Column: The UNC campus is inherently inaccessible


I graduated from UNC in 2017. I have now returned as a graduate student, but this is not the campus – or the city – that I remember.

For me, Chapel Hill’s experience has transformed, and not because of COVID-19. It’s not the landscaping or the new Franklin Street restaurants, but because I got a new perspective.

This time, I am attending my classes in a wheelchair.

When I was finishing my first cycle, I walked in the pit every day. I worked at the student association, swam at Woolen Gym and trained at SRC. On weekends I would study in the arboretum or walk from Hinton James to the North Carolina Botanical Garden.

I took pictures with my friends in the gardens and saw plays at the Forest Theater. For a night out, I went to Linda’s Downbar and Goodfellows.

Now, it’s hard to imagine going into any of these spaces. Don’t get me wrong, it’s entirely possible for me to go anywhere I want.

When I became disabled I learned to be 10 times more resourceful – I had to.

But there are still logistical challenges: finding routes without stairs on campus, cleaning the wheels after using dirt roads, and being allowed to park only in the one accessible parking space I have a permit for.

These challenges are surmountable, but they make the ordeal of moving around never worth it.

I never had the illusion that UNC was built with me in mind. During my time in undergrad, we always protested against Silent Sam and Saunders Hall. Coming back, I had a feeling of clarity on the limits of this institution. I knew UNC couldn’t give me the education I really wanted, but at least I knew how I was going to make the most of it.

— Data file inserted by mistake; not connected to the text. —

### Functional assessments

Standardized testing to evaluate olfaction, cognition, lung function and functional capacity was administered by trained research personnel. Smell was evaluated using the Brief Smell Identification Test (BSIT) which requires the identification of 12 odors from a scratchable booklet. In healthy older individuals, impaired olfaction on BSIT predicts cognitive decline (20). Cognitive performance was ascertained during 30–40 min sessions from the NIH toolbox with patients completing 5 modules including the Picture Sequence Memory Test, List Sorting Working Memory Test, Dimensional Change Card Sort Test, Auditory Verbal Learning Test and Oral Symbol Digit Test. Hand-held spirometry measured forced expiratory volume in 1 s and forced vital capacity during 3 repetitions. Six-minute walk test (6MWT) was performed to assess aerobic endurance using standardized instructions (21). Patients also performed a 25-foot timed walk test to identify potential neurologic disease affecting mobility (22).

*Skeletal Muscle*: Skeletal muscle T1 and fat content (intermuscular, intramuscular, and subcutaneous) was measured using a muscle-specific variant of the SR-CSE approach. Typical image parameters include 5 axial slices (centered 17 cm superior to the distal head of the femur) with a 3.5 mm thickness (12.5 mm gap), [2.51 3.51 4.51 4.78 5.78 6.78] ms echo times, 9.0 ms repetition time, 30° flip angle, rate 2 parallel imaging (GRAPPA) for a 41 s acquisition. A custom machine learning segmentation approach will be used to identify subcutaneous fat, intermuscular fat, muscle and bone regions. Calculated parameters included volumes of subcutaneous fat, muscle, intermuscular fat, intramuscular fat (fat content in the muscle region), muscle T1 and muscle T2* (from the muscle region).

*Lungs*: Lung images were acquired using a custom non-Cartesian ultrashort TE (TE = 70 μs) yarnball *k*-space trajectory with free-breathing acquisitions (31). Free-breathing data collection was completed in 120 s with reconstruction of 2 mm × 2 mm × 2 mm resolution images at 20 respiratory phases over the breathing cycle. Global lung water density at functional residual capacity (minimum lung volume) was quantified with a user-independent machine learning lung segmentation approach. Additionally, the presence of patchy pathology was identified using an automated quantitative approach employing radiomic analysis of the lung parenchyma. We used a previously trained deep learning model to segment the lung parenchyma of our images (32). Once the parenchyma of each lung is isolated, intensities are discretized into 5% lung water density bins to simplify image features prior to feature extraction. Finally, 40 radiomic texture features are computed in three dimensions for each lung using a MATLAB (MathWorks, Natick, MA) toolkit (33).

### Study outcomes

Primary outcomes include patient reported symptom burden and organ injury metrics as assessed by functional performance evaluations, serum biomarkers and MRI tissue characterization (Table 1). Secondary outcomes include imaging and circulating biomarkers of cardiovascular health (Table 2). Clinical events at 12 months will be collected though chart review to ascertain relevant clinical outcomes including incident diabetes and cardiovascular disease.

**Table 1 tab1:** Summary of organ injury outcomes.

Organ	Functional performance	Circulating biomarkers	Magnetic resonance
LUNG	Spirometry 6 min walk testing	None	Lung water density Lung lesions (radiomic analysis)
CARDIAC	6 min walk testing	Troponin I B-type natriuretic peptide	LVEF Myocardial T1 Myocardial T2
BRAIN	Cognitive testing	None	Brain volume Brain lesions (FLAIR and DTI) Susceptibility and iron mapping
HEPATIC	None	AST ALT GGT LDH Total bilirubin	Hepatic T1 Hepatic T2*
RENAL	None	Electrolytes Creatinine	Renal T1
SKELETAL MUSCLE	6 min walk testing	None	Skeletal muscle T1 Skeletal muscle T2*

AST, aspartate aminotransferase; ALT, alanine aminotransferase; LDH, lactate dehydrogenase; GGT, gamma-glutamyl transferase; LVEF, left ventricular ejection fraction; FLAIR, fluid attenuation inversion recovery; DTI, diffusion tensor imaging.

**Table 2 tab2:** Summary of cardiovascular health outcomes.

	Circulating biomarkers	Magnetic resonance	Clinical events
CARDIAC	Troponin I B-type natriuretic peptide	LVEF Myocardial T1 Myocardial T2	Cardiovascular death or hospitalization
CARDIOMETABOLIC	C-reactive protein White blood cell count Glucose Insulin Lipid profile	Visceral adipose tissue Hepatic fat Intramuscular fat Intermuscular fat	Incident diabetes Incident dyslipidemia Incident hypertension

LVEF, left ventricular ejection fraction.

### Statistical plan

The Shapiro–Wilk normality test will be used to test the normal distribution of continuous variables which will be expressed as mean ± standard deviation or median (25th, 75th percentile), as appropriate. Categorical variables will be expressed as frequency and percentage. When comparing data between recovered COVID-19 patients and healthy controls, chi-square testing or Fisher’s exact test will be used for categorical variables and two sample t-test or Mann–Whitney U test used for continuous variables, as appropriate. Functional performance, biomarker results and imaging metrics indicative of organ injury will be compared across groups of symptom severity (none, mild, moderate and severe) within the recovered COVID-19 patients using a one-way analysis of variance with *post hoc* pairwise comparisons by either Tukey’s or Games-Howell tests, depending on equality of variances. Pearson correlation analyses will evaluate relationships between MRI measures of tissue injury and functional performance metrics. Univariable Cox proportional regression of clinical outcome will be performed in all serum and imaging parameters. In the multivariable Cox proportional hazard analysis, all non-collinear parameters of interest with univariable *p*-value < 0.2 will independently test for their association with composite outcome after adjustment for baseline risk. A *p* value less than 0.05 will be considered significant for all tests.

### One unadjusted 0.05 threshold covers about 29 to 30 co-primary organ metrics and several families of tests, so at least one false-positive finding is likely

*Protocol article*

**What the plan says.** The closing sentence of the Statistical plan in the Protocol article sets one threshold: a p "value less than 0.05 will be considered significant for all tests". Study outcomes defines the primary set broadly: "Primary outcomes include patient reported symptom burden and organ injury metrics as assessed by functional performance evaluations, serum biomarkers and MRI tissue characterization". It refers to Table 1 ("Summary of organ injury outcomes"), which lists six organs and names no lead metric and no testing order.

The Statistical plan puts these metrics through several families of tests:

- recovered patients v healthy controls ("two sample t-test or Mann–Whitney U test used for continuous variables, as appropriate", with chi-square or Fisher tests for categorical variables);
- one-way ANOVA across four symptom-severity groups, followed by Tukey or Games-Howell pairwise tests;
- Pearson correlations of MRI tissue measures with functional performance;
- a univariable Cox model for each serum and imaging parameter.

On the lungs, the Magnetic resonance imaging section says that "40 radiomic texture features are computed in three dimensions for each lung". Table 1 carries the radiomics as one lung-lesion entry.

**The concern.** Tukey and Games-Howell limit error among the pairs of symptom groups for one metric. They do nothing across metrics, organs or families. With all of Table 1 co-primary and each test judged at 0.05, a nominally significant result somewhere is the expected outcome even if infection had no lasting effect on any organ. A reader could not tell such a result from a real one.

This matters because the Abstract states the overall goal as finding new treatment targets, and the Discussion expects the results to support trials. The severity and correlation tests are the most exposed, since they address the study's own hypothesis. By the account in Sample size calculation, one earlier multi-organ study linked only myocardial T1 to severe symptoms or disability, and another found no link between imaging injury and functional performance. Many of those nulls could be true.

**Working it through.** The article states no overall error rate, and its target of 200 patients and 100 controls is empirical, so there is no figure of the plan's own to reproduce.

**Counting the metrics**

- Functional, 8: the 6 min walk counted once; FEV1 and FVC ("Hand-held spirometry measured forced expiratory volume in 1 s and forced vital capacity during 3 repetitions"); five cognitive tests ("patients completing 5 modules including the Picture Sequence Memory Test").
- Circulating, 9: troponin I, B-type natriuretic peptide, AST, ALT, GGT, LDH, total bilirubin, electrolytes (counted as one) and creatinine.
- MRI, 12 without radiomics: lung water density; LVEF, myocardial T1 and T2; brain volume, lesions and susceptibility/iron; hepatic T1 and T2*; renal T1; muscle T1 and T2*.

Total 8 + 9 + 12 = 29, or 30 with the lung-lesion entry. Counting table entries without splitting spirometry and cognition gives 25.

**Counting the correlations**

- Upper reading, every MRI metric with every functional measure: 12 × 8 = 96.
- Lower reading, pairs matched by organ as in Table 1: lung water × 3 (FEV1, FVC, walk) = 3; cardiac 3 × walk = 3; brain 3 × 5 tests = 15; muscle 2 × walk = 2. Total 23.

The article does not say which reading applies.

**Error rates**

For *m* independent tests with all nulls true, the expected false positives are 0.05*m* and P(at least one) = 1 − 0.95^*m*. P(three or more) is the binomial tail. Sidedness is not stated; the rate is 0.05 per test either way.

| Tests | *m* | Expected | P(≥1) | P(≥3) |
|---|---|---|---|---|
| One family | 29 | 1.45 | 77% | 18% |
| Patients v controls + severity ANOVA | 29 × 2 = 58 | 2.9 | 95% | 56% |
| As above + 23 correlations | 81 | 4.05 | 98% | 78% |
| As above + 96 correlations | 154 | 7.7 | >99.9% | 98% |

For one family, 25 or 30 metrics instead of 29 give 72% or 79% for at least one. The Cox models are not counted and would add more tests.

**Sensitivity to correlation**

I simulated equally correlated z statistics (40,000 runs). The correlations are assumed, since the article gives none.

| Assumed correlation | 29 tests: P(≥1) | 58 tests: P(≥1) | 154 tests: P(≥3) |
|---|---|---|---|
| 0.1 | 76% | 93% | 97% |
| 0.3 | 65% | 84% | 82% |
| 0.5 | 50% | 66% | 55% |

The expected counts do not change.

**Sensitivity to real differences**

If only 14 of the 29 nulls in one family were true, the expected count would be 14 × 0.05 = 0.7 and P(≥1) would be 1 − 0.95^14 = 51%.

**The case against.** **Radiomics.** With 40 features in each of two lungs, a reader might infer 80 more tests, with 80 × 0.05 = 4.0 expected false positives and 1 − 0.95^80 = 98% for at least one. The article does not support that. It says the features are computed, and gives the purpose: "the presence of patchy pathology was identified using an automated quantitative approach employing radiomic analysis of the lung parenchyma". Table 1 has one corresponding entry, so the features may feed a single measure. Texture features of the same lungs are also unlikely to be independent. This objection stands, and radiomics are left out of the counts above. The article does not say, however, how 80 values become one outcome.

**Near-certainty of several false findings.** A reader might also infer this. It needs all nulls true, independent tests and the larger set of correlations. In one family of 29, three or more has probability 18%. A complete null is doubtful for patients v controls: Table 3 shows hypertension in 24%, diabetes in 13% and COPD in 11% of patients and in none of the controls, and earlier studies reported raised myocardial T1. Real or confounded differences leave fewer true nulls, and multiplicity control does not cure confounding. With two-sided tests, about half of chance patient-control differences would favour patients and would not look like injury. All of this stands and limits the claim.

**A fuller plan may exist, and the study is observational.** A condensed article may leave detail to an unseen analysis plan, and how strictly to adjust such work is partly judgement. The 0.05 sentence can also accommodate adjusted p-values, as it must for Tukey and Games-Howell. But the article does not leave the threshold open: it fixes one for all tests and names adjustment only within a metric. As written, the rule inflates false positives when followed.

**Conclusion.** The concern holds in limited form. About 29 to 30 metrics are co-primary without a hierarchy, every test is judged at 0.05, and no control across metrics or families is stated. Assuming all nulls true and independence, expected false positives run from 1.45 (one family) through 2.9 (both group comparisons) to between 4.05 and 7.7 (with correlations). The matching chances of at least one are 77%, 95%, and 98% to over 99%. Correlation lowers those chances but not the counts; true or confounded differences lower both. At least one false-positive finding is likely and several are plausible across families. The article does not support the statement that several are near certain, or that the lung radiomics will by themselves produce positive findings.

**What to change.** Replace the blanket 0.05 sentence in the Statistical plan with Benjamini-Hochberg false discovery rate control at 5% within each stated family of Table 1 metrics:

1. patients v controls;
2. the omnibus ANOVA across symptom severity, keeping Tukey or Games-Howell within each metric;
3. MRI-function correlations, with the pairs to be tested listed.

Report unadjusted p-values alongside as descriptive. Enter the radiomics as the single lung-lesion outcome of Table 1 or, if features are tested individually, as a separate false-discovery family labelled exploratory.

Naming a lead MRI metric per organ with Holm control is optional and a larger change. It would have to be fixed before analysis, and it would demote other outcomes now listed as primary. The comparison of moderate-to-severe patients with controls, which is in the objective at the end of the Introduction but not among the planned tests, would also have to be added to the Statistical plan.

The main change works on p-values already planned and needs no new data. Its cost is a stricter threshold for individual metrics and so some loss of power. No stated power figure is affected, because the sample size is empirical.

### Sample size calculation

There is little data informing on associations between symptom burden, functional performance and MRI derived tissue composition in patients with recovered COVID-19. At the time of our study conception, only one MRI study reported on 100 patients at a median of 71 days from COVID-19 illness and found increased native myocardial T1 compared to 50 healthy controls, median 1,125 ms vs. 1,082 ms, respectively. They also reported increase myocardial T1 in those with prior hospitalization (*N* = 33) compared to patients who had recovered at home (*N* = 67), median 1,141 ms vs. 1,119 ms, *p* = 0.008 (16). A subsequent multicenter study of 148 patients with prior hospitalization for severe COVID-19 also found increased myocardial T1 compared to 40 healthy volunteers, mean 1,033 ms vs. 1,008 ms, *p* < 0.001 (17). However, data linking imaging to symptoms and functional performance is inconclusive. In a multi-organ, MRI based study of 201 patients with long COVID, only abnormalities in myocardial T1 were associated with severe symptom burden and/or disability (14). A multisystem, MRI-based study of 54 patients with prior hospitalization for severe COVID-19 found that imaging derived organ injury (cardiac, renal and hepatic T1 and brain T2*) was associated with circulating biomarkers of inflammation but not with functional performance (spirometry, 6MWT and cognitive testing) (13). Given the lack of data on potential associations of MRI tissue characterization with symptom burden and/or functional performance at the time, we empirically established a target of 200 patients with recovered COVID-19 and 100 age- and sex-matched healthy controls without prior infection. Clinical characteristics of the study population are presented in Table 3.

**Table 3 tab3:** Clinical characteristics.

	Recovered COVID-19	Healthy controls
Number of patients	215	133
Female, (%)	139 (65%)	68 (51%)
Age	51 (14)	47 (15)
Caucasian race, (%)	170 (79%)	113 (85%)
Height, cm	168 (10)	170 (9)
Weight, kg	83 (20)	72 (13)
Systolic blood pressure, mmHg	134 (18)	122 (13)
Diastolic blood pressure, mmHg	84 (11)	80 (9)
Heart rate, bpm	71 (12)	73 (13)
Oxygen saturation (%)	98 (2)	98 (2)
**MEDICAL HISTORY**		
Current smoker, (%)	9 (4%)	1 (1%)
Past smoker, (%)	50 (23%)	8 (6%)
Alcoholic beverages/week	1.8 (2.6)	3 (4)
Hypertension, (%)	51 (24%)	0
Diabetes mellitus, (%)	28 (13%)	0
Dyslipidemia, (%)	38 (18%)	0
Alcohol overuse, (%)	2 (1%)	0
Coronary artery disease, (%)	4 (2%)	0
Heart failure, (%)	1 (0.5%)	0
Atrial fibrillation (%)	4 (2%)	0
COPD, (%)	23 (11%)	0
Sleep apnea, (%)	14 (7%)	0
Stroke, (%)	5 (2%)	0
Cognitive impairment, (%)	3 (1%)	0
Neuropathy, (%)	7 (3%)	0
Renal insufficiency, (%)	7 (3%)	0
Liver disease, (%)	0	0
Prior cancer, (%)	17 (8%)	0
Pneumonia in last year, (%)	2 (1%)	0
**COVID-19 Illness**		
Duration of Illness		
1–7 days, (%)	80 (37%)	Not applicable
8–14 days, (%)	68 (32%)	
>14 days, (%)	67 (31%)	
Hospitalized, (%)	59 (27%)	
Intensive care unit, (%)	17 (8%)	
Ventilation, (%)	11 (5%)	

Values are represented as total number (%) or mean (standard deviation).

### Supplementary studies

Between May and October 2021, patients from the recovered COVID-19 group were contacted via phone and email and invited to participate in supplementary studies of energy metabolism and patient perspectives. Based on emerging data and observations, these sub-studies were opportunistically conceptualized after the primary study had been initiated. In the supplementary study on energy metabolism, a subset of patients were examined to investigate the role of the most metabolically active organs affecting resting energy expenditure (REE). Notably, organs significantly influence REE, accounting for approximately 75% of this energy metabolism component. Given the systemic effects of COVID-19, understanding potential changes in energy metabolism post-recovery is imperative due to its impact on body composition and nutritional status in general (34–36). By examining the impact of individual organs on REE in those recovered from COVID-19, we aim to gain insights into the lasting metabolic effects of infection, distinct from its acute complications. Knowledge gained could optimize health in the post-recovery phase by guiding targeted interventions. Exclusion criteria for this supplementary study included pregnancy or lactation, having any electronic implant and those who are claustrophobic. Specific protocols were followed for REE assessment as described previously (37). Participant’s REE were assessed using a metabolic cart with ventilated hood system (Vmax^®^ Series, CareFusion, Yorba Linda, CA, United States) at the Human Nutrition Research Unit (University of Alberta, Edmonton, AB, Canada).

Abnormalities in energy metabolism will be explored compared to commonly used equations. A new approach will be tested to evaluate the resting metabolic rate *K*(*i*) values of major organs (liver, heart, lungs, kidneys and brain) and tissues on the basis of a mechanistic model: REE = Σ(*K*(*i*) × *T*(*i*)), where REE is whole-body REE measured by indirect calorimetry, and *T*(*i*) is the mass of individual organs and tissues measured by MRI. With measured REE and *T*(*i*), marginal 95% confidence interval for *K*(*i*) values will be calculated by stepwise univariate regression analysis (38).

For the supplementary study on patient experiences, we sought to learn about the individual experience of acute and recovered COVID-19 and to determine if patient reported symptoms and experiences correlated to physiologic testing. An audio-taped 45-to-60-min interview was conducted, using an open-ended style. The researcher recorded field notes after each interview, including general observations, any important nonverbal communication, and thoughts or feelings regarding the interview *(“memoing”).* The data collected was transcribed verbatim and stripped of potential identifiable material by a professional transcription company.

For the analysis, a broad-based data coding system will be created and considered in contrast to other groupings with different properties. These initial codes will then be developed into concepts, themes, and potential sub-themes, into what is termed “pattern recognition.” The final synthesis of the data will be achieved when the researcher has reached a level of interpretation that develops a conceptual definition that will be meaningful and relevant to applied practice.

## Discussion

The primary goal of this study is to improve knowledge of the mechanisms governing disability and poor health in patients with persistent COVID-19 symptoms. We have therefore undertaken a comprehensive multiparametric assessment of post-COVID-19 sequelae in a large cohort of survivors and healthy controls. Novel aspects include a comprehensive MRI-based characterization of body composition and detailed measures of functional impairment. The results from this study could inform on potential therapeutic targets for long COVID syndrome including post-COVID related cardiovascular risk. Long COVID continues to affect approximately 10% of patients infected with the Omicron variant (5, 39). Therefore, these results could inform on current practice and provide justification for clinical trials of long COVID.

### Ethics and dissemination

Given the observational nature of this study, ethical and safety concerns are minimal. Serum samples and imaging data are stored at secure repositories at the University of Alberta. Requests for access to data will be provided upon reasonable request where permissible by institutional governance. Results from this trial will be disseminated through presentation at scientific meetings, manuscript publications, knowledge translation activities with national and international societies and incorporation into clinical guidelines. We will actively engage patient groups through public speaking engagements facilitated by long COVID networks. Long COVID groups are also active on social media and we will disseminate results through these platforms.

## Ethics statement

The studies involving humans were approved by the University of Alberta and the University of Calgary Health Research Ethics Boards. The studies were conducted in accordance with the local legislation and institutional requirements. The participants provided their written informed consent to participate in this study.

But I still wasn’t prepared for that constant, visceral reminder that this campus literally wasn’t designed for me. It’s exhausting.

During my orientation, I was stuck in classrooms where my wheelchair would not fit between desks. When we hosted an event with free LocoPops, all of the ice cream coolers were conveniently down a series of steps.

When we visited the building where my program is taking place, my tour guides didn’t even know where the elevator was. I am constantly worried about attending student organization events because I never know what obstacles I will face just to get there.

Le Vieux Puits may now have a wheelchair ramp, but a place that has lived in me for four years may never be accessible to me again. Instead of using Woollen, I pay a membership to swim at the UNC wellness center in Meadowmont – at least they have accessible parking.

But the truth is, I’m not as angry as I have the right to be. The most difficult – and most surprising – part of this experience is that it was a little embarrassing. I am ashamed how ignorant I was of the experiences of students with disabilities, especially those of us who use wheelchairs, on this campus.

I always knew objectively that the campus was inaccessible to many, but this year I realized how insidious this inaccessibility is.

I will not be the last student in this position, so the only choice I have is to exorcise my shame with honesty and humility. I invite you to join me.

Perhaps you hosted a meeting in a conference room with tiered seating. Or you don’t know where the accessible parking spots are on Franklin Street. Perhaps, like the Daily Tar Heel, you’ve moved your office to the second floor of a building with a broken elevator. Maybe you never really thought about it. You might be using a wheelchair yourself, but you’ve never noticed your video lectures are not captioned. When we are honest, we give ourselves the opportunity to grow and learn.

Inaccessibility thrives because it’s invisible to people who don’t face it, no matter what level of education you receive. As with shame and embarrassment, the only way to fix it is to talk about it and create a course of action for you to take.

@ hatching

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